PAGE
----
October 6, 2008
Upton, NY — Brookhaven Science Associates, which manages Brookhaven National Laboratory for the U.S. Department of Energy, awarded five Suffolk County nonprofit organizations with BreakThru Mini-Grants at a ceremony held at Brookhaven Lab on October 1.
Each BreakThru Mini-Grant winner received an award of up to $5,000, and winners were selected based on new or existing programs designed to engage 10- to 15-year-old females, African Americans, Hispanics/Latinos(as), and/or Native Americans as they learn about science and math in creative, fun ways.
“Much of the current economy is built on basic scientific research discoveries of the past 100 years,” said Brookhaven Lab Director Sam Aronson, as he addressed the winners. “We can’t be sure where the next generation of scientists will come from, but we hope that the BreakThru Mini-Grants will help increase the pool.”
The five winning organizations are:
Tracie Van Dina (left), Executive Director of the Boys & Girls Club of the Bellport Area, accepts a BreakThru Mini-Grant from Sam Aronson, Director of Brookhaven National Laboratory. (Click image to download hi-res version.)
The Boys & Girls Club of the Bellport Area is dedicated to ensuring its community’s disadvantaged youth with greater access to quality programs and services that will enhance their lives and shape their futures. Led by Executive Director Tracie Van Dina, the Boys & Girls Club of the Bellport Area will use its BreakThru Mini-Grant to fund its “Operation Connect” program. The club will purchase desktop computers that will be used to help children better understand how computers work while preparing them for today’s high-tech world.
Sam Aronson (right), Director of Brookhaven National Laboratory, presents a BreakThru Mini-Grant to Stephen Long, Executive Director of the Children’s Museum of the East End. (Click image to download hi-res version.)
The Children’s Museum of the East End strives to provide a stimulating and dynamic environment where children and parents learn about their community and culture through natural sciences, history, and the arts. Through the leadership of Executive Director Stephen Long, the museum will use its BreakThru Mini-Grant for a hands-on math exhibit, “Fun, 2, 3, 4: All About a Number of Things.” The exhibit has been designed to improve math skills and lessen math anxiety among diverse youth, including those who live in Spanish-speaking households.
On behalf of the Custer Institute and Observatory, Research Committee member Steven Orlando (left) accepts a BreakThru MiniGrant from Sam Aronson, Director of Brookhaven National Laboratory. (Click image to download hi-res version.)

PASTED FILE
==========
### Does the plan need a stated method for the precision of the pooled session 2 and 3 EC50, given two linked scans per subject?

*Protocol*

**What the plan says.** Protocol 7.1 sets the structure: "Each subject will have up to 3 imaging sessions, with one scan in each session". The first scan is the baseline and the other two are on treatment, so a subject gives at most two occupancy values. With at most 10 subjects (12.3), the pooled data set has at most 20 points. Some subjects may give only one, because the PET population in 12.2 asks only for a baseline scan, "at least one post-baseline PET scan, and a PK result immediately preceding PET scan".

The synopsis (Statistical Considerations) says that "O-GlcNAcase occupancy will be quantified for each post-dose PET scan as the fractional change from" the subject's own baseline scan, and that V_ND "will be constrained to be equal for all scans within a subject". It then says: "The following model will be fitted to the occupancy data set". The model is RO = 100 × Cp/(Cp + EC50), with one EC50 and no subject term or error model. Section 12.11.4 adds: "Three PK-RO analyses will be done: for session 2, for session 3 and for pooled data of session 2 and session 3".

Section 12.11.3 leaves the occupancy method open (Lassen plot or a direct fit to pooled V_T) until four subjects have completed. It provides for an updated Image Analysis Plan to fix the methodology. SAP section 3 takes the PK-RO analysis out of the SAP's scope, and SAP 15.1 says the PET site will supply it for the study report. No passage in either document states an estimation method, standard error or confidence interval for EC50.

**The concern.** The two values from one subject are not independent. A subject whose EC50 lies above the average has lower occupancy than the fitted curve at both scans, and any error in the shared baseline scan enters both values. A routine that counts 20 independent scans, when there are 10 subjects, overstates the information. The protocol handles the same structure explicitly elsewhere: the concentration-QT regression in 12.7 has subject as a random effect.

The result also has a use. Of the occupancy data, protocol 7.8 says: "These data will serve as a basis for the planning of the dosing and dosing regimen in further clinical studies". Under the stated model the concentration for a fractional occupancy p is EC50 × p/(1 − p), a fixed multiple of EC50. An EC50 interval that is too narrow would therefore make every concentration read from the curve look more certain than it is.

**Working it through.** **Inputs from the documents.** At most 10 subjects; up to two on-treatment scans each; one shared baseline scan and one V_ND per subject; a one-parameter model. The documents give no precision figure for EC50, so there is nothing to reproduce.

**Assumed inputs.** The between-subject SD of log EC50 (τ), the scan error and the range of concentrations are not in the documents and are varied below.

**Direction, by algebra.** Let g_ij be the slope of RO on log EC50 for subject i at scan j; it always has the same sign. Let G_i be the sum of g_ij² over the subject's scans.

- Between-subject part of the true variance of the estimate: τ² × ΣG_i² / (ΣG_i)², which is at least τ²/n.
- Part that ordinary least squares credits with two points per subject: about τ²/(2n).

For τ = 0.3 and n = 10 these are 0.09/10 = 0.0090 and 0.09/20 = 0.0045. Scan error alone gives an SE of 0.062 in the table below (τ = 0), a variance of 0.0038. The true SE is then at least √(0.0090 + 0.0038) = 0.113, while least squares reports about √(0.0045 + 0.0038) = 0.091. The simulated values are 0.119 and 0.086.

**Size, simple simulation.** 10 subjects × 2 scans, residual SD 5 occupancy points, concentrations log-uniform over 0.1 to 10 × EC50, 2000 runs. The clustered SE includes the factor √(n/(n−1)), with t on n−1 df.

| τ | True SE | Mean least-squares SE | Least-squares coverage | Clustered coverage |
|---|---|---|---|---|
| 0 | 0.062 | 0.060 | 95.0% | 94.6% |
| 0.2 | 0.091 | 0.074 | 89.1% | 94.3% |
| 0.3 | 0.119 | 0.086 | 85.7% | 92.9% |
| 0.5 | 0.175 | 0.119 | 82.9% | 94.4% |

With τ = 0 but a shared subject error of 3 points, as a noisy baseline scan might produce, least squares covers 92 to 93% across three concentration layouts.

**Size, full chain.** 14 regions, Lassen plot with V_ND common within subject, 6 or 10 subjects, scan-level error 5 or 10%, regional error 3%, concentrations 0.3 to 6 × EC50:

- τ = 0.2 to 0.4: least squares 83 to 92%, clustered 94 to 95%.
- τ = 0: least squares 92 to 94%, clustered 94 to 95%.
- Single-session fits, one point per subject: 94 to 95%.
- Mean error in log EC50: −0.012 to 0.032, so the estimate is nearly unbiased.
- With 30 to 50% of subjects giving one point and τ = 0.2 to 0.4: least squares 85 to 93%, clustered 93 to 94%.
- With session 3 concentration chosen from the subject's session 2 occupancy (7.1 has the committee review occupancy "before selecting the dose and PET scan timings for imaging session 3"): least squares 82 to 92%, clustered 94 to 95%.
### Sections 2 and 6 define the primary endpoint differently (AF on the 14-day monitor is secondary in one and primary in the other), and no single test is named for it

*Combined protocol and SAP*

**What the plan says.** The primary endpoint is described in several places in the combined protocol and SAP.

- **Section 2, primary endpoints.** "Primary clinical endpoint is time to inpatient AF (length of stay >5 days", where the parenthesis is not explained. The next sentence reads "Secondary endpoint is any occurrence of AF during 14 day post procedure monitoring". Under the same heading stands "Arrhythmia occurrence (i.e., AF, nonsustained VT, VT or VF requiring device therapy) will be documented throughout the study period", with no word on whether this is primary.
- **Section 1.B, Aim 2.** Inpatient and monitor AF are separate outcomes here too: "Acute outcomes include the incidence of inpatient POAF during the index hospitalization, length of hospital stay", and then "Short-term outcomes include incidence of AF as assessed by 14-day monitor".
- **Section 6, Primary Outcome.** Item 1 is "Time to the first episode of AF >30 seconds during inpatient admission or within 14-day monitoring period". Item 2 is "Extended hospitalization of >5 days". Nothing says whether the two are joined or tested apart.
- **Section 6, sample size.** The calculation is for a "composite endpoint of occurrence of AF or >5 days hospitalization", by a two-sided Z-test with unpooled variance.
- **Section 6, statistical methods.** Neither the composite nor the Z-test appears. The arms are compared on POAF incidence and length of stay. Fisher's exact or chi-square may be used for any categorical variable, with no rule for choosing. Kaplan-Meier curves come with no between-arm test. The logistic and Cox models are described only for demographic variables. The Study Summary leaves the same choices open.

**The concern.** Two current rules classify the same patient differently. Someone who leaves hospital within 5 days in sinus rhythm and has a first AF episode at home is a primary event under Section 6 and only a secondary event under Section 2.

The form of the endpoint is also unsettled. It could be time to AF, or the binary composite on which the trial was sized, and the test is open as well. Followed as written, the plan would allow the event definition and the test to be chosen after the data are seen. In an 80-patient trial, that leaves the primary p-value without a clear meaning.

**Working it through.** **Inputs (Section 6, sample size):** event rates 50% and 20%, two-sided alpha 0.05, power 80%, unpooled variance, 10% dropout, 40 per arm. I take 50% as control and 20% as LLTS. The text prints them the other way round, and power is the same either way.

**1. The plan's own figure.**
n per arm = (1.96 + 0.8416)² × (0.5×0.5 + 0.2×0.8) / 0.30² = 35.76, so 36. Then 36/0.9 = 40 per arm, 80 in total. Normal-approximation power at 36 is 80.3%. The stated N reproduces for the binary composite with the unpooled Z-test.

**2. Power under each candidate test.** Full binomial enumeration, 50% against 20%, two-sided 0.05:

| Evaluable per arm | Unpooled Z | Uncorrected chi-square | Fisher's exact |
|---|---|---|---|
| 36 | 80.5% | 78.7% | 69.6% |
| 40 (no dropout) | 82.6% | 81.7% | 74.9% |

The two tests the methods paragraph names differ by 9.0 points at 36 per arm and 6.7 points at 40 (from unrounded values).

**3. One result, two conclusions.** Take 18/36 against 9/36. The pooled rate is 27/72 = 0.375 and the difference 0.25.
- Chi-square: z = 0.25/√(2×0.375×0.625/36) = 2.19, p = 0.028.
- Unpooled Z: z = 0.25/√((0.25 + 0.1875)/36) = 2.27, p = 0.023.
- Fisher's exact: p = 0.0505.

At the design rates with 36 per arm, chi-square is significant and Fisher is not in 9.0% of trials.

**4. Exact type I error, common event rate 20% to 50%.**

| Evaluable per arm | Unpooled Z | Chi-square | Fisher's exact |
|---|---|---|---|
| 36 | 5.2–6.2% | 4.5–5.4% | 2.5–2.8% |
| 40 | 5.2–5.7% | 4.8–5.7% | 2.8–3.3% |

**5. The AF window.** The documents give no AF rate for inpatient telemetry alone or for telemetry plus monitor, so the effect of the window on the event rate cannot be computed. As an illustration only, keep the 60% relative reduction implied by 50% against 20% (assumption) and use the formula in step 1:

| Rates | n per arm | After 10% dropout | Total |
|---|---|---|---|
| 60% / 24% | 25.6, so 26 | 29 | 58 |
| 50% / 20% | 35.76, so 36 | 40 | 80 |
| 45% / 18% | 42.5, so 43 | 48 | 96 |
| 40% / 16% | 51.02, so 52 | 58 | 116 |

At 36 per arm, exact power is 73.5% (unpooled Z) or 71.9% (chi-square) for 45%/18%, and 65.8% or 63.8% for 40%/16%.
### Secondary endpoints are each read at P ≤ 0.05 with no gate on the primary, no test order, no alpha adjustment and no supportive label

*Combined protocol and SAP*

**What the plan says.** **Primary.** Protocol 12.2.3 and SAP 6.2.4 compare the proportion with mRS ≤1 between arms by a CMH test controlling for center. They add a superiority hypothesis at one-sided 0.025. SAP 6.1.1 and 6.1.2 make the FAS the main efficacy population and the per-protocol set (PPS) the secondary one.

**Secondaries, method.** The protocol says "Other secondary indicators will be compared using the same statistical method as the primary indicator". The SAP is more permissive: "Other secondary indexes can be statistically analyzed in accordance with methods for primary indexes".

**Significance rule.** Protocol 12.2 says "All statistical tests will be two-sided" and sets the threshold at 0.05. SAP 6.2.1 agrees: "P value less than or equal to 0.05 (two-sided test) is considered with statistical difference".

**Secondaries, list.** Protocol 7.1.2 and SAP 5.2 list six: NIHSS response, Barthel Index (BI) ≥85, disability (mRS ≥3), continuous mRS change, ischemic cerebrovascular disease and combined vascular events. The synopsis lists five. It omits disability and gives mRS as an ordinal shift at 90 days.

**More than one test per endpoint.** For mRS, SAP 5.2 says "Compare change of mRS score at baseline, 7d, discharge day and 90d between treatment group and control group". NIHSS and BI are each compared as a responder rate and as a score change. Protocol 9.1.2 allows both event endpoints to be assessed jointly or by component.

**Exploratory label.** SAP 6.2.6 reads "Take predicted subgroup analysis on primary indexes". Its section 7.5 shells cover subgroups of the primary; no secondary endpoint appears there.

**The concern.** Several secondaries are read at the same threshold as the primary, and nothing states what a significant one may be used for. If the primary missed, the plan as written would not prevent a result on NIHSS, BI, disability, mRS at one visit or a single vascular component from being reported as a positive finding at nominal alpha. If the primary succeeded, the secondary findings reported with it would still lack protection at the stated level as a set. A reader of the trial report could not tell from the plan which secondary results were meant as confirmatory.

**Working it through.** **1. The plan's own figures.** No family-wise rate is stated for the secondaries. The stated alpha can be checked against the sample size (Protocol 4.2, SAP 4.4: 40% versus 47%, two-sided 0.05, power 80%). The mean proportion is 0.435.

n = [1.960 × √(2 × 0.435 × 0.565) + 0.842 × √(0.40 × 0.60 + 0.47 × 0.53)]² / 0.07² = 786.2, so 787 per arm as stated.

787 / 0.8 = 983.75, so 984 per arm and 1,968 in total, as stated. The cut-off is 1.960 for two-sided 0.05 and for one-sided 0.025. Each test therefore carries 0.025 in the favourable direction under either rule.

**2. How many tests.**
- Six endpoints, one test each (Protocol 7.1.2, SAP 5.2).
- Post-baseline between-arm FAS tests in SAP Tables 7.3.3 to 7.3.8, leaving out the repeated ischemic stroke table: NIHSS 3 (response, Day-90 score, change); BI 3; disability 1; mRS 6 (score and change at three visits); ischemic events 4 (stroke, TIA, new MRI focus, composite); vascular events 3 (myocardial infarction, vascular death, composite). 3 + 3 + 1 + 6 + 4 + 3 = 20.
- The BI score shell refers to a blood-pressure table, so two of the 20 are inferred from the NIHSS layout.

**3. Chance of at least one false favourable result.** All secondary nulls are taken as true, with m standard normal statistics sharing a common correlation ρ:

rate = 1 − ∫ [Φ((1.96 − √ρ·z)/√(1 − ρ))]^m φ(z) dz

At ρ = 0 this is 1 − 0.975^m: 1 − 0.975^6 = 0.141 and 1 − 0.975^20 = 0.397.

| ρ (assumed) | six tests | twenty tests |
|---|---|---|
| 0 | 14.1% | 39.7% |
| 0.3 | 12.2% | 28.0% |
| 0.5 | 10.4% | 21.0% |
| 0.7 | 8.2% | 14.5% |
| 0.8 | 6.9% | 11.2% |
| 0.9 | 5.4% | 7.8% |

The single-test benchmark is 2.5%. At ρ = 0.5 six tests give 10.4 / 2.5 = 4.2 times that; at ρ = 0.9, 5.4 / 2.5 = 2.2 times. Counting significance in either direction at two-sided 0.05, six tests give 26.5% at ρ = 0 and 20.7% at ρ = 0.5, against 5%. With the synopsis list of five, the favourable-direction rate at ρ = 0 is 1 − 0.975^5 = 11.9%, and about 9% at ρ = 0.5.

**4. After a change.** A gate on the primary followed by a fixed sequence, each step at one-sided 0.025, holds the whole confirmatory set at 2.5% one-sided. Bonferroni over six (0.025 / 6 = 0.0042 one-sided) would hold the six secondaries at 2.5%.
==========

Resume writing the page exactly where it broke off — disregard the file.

The Custer Institute and Observatory works to advance astronomy by providing educational and research programs. Under the direction of Donna McCormick, President, the institute will use its Mini-Grant to extend the “Custer Education Through Research Program,” to children in low-income areas and foster relationships with other organizations already working with populations that are under-represented in the field of astronomy. This inclusive program will allow students from remote locations across Suffolk County to do astronomical research through the institute via the Internet.
Ray Hopp (left), Chair of the William Floyd Community Summit’s Youth Services Committee, receives a BreakThru Mini-Grant from Sam Aronson, Director of Brookhaven National Laboratory. (Click image to download hi-res version.)
The William Floyd Community Summit focuses on improving the quality of life for residents of Mastic, Mastic Beach, Moriches, and Shirley through a variety of committees including the Youth Services Committee. Under the leadership of Elizabeth Wahl, Summit President, and Ray Hopp, Chair of the Youth Services Committee, this organization will use its BreakThru Mini-Grant for its “Advancing Environmental Stewardship Among Students” program. This program will encourage diverse middle-school students to participate in experimental field research that will benefit open-space resources in the community. These students will also have an opportunity to visit Brookhaven Lab and interact with environmental scientists there.
Wyandanch Youth Services’ Grant Writer and “We Care After-School Program” Instructor Ava Carroll (left) accepts a BreakThru Mini-Grant from Sam Aronson, Director of Brookhaven National Laboratory. (Click image to download hi-res version.)
Wyandanch Youth Services aims to prevent youth delinquency by meeting the social, emotional, physical, and educational needs of children in the community. Managed by Dane E. Carroll, Executive Director, Wyandanch Youth Services will use its BreakThru Mini-Grant to strengthen its daily “We Care After-School Program” by introducing a weekly science “fun day” at which participants, mostly African-American and Hispanic youth, will focus on science concepts and experiments.
About BreakThru Mini-Grants The BreakThru Mini-Grants program is administered by Brookhaven National Laboratory’s Community Relations Office and provides funds to stimulate local nonprofit community organizations that can inspire a new generation growing up in an increasingly scientific and technological world. In its first year, the program has contributed to five Suffolk County nonprofit organizations that will increase interest and strengthen skills in science, technology, engineering, and math among 10- to 15-year-old females, African Americans, Hispanics/Latinos(as), and/or Native Americans, populations typically under-represented in those career fields.
2008-844 | Media & Communications Office